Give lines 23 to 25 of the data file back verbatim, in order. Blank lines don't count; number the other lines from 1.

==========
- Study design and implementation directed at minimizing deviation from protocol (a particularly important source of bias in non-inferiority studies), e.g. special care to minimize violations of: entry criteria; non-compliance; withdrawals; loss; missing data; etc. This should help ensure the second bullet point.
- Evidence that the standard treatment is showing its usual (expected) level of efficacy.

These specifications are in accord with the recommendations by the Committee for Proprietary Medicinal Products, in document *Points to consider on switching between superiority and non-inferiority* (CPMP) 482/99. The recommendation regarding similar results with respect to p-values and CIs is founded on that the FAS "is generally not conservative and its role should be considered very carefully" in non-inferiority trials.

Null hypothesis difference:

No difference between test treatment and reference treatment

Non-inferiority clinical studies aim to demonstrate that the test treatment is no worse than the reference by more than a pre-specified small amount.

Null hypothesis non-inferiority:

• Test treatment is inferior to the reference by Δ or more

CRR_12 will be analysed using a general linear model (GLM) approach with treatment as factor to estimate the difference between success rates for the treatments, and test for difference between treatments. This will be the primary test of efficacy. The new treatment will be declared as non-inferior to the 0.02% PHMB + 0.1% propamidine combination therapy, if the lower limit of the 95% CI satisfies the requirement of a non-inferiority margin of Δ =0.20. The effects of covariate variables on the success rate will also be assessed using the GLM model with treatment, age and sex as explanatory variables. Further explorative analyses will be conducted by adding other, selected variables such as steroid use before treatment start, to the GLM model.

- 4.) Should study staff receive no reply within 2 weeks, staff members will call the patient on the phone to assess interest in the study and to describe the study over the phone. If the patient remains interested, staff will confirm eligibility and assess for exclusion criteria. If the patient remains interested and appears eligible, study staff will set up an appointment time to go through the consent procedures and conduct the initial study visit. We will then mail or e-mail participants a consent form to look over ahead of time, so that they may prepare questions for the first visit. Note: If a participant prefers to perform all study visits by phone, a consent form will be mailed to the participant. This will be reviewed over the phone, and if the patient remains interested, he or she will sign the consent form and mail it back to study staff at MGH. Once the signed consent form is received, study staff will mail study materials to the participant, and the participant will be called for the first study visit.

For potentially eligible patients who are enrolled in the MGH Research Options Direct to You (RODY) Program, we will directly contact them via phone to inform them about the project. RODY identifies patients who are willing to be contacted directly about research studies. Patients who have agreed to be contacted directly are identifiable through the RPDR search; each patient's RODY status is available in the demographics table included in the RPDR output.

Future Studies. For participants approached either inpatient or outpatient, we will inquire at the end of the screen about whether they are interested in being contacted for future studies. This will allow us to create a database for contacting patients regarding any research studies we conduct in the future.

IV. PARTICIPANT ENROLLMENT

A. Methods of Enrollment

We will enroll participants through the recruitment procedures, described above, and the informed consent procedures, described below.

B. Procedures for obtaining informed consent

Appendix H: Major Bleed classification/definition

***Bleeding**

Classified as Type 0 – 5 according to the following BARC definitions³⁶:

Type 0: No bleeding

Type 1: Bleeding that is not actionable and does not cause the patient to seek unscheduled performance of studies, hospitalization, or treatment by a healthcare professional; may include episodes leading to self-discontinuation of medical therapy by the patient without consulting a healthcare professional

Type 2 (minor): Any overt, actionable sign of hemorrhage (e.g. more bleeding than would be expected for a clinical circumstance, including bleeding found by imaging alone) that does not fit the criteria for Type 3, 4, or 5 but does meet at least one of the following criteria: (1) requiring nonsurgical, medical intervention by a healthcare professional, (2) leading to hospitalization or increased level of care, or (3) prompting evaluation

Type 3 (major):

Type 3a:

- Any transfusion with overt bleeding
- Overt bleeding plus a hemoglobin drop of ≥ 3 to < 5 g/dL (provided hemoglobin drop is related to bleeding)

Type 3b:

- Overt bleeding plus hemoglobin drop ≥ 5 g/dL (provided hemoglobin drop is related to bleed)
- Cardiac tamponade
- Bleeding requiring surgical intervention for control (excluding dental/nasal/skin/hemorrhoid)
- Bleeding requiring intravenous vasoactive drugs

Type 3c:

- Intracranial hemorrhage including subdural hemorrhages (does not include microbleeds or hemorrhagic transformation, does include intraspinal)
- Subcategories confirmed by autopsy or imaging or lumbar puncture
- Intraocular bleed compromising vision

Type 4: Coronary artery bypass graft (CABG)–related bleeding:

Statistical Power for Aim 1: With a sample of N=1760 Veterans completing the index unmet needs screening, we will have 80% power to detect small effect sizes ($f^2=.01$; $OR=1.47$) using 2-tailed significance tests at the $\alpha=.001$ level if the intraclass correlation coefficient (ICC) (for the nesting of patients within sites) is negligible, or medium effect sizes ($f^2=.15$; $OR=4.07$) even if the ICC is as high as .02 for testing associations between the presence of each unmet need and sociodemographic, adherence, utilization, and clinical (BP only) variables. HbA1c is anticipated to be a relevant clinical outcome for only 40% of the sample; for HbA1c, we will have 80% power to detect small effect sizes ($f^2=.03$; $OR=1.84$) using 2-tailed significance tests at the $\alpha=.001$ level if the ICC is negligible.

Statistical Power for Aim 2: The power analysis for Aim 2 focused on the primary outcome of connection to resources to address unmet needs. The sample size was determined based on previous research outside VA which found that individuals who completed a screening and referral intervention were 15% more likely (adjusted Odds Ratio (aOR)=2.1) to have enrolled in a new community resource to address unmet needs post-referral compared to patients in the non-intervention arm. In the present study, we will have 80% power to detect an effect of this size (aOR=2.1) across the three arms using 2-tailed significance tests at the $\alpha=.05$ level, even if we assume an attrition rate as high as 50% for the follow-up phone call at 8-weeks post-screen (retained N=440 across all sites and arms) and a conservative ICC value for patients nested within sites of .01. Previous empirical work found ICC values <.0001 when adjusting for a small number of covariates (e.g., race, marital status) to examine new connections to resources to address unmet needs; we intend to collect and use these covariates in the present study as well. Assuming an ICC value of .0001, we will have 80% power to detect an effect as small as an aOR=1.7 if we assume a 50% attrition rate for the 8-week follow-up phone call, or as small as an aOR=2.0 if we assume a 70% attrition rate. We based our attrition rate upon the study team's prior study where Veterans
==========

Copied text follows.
Type 3 (major):

Type 3a:

- Any transfusion with overt bleeding